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5@5: Toxic heavy metals found in baby food | Bayer reaches $2B deal over future Roundup cancer claims

Getty Images baby eating food in high chair
Each day at 5 p.m. we collect the five top food and supplement headlines of the day, making it easy for you to catch up on today's most important natural products industry news.

New government report finds 'toxic heavy metals' like arsenic and mercury in popular baby foods

A government report released Thursday morning finds that baby foods produced by large manufacturers have "significant levels" of substances including lead, cadmium, arsenic and mercury. Researchers say that the developing brains of babies are particularly vulnerable to the negative effects of long-term heavy metal exposure. Parents are being encouraged by experts to limit the amount of rice and sweet potato products they feed their children, as these tend to absorb more pollutants because of the way they are grown. CBS News has the fear-inducing details.

Bayer reaches $2B deal over future Roundup cancer claims

Bayer AG has made an attempt to resolve future legal claims that its weedkiller Roundup causes cancer in humans via a $2 billion deal. This compensation will span over a four-year period and will cover outreach and diagnostic assitance; claimants could receive up to $200,000. The glyphosate-based product will, however, remain on shelves. Reuters reports.

Amazon pocketed $62M in delivery drivers' tips, FTC alleges

Amazon will pay over $61.7 million to settle Federal Trade Commission charges that the company stole nearly one-third of its delivery drivers' tips to "pad its own bottom line." It lowered the hourly rate for Amazon Flex drivers between late 2016 and August 2019 and used tips to make up the difference, but took steps to "obscure" this activity to employees and the media. Under the terms of the new settlement Amazon must be fully transparent with regard to drivers' pay rates and tips, as well as obtain permission before making any changes to how tips are used as compensation. Get the lowdown at Eater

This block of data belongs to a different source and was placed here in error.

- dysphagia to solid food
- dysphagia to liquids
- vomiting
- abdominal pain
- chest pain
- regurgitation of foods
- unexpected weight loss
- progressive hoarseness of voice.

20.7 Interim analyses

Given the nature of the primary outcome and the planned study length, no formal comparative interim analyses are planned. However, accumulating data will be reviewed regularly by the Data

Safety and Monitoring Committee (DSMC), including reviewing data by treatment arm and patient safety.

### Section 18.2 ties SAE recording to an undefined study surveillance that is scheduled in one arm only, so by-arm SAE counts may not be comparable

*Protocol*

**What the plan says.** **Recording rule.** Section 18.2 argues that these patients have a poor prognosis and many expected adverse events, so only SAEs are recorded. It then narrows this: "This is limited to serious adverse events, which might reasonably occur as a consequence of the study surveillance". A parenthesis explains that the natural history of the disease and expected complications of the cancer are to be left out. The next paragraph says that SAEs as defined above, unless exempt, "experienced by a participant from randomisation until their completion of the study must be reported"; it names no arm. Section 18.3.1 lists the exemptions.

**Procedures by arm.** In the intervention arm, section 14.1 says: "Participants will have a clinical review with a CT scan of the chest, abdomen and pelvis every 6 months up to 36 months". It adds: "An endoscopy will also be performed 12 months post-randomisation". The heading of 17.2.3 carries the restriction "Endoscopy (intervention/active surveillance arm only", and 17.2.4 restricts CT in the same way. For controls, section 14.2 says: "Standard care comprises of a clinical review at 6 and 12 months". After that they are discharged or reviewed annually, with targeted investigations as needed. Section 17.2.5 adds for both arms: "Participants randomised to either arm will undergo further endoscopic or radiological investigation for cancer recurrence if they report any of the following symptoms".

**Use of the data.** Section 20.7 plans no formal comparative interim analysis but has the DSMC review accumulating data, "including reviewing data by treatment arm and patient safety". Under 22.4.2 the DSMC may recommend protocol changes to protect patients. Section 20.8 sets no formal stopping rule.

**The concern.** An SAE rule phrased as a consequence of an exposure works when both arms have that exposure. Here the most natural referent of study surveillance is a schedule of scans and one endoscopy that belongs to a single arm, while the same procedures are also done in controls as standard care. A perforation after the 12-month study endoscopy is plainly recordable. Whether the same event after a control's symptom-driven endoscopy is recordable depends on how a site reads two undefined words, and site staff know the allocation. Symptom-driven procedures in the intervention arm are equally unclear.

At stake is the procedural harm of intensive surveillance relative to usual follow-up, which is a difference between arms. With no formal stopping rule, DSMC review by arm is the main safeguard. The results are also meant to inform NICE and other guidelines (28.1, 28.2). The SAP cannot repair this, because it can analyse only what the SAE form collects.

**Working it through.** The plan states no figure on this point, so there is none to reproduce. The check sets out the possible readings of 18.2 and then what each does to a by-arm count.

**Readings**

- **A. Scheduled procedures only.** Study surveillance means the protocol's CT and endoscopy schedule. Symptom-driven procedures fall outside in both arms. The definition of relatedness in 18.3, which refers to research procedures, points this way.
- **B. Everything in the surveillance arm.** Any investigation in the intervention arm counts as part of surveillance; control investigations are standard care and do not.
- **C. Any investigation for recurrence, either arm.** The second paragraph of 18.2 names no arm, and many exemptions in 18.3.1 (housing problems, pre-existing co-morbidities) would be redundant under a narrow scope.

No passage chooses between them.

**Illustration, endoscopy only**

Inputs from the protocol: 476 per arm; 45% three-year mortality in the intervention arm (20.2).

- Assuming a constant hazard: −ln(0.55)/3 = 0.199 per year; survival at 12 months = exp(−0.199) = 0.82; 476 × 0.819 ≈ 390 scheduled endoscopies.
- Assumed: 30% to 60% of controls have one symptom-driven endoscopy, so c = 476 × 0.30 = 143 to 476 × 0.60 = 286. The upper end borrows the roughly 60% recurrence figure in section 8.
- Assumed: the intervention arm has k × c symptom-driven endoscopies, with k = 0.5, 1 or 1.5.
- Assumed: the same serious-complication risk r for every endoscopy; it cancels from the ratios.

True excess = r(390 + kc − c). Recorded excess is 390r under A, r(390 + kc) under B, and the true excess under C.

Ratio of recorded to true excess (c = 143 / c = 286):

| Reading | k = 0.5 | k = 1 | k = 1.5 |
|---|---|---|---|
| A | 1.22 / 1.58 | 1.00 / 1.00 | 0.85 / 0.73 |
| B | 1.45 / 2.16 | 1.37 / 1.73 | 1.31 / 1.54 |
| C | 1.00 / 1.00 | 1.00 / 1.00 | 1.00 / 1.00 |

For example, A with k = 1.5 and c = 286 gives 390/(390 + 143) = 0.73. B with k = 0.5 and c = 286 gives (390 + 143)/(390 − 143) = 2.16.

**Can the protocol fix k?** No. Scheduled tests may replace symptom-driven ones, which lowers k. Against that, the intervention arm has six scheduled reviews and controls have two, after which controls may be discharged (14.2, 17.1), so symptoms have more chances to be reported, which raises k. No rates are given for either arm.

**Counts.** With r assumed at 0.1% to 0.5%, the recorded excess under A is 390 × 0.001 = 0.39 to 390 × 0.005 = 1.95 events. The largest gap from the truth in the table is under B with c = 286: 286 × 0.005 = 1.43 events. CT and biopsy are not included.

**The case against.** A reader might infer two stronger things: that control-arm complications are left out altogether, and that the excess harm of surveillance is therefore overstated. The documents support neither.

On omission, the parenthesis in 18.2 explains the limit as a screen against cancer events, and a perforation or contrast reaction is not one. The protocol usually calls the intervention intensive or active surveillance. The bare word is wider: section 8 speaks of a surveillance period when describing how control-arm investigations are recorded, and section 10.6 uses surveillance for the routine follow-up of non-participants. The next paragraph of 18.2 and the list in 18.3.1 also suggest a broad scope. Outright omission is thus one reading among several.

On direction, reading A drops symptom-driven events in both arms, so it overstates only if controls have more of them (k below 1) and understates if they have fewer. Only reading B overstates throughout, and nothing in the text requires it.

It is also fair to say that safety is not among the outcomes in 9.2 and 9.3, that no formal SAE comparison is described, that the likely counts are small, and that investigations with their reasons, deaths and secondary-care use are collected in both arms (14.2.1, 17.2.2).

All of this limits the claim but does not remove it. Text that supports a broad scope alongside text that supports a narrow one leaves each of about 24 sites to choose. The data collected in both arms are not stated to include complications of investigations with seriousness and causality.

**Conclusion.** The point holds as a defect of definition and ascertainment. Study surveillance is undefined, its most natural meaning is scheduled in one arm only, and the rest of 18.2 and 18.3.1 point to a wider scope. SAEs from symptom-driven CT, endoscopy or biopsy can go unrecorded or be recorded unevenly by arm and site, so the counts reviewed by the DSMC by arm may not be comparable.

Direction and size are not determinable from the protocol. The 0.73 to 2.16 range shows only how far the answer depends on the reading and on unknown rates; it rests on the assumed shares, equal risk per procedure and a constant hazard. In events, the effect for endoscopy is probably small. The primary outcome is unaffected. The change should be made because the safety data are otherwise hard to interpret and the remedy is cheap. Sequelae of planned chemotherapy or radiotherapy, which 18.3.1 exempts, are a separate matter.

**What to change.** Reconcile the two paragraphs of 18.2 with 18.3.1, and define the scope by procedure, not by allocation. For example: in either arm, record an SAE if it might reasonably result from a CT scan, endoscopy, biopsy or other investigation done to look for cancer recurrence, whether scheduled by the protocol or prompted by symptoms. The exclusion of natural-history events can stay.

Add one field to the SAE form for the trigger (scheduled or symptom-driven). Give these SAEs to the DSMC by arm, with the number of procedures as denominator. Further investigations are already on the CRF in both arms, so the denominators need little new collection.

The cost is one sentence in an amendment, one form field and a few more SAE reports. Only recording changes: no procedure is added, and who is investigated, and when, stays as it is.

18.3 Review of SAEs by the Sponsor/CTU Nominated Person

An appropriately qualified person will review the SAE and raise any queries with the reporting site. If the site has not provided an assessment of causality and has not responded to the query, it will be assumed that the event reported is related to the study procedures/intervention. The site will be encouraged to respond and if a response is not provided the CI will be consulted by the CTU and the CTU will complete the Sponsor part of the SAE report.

Gene banks are getting a long overdue update. They’re an important tool for crop diversity and the fight against climate change

The information in the U.S. National Plant Germplasm System ("a vast online database, a version of which first went into use in 1983, cataloging all the seeds and other germplasm collected and housed in USDA gene banks in the interest of bolstering our food and environmental security") is, according to scientists, insufficient, out-of-date and lacking in relevant data. But researchers at USDA and gene banks around the world are setting out to change this. Their ultimate aim is to help breeders narrow down which accessions—or versions of a given plant species—to order out of the vault and incorporate into their operations. Improved database information could also prove critical to preserving global food security in the coming decades. Head to The Counter for more.

Hormel in talks to buy Planters, continuing greater snack acquisition trend

Major CPG brands are increasingly buying smaller snack brands in an effort to diversify their portfolios; in particular, they're betting on the success of better-for-you snacks that allow consumers to nourish themselves without feeling deprived. Hormel is in talks to buy Planters from Kraft Heinz, which would cash in on both the salty snack trend and the popularity of peanuts in general throughout the pandemic. Read the rest at The Food Institute.

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